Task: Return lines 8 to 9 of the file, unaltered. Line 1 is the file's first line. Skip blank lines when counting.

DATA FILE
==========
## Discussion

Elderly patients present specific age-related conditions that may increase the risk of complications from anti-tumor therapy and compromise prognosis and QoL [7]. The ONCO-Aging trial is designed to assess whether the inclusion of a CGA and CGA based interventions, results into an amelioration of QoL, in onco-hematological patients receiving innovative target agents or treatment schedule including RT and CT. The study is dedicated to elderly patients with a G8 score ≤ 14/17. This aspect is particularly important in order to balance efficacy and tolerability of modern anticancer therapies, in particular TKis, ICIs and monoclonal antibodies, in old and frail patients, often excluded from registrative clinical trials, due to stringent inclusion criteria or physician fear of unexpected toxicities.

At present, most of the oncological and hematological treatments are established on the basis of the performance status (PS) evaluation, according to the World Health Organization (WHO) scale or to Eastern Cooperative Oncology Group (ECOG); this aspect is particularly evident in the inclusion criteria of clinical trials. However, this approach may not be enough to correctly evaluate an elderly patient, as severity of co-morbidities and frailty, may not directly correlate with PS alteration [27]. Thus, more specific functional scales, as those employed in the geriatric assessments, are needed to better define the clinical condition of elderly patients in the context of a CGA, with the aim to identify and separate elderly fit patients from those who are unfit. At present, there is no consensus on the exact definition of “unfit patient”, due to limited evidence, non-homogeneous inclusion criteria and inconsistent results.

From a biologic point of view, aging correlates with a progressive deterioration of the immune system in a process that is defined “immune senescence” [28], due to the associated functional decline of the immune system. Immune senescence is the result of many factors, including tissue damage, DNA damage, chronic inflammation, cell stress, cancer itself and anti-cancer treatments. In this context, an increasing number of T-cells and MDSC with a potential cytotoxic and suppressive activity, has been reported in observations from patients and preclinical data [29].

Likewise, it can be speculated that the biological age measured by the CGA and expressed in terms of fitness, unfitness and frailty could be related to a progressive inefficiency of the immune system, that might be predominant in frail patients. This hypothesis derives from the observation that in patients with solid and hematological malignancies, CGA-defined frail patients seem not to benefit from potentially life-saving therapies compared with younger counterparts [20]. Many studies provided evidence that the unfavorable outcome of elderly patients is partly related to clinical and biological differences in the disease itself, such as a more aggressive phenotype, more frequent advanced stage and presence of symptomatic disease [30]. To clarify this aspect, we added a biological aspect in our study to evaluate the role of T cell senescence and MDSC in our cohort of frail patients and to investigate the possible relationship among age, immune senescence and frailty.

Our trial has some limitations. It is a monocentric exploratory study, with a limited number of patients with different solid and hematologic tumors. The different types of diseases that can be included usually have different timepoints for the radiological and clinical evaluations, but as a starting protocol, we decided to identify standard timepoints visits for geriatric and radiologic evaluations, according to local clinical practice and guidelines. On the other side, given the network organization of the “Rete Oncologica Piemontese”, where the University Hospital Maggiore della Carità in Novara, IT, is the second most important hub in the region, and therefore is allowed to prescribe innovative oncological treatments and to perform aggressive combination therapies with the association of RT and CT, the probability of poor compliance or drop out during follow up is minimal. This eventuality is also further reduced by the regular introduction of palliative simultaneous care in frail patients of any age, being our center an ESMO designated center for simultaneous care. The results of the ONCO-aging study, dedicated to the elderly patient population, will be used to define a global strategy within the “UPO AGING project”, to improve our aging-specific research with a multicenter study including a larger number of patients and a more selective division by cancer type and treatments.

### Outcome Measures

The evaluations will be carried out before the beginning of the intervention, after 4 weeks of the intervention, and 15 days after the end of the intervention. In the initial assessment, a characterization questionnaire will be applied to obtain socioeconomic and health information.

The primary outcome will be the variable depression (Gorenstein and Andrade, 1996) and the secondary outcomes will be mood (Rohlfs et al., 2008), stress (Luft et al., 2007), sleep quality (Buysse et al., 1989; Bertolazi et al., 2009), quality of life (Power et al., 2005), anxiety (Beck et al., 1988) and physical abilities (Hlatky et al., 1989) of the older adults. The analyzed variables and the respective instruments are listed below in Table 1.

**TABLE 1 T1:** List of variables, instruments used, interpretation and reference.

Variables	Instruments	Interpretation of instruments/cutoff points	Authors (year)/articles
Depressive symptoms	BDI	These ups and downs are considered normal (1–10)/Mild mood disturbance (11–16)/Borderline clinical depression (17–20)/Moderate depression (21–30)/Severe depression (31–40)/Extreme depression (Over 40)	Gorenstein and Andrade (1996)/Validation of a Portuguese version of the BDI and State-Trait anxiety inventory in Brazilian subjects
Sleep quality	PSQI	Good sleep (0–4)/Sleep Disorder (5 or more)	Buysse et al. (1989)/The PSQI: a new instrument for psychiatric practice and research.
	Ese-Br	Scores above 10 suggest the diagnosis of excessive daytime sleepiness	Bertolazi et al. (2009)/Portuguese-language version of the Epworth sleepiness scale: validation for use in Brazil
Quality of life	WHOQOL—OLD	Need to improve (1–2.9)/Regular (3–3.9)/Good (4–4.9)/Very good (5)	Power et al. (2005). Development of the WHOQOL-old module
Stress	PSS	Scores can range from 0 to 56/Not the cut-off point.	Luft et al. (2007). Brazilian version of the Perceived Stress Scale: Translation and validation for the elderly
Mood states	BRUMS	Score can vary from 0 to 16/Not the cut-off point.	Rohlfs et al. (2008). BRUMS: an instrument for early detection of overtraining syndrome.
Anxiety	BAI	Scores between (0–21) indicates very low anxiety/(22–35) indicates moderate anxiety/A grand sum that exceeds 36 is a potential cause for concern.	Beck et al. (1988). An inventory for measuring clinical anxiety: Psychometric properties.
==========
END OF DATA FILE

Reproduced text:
The evaluations will be carried out before the beginning of the intervention, after 4 weeks of the intervention, and 15 days after the end of the intervention. In the initial assessment, a characterization questionnaire will be applied to obtain socioeconomic and health information.

The primary outcome will be the variable depression (Gorenstein and Andrade, 1996) and the secondary outcomes will be mood (Rohlfs et al., 2008), stress (Luft et al., 2007), sleep quality (Buysse et al., 1989; Bertolazi et al., 2009), quality of life (Power et al., 2005), anxiety (Beck et al., 1988) and physical abilities (Hlatky et al., 1989) of the older adults. The analyzed variables and the respective instruments are listed below in Table 1.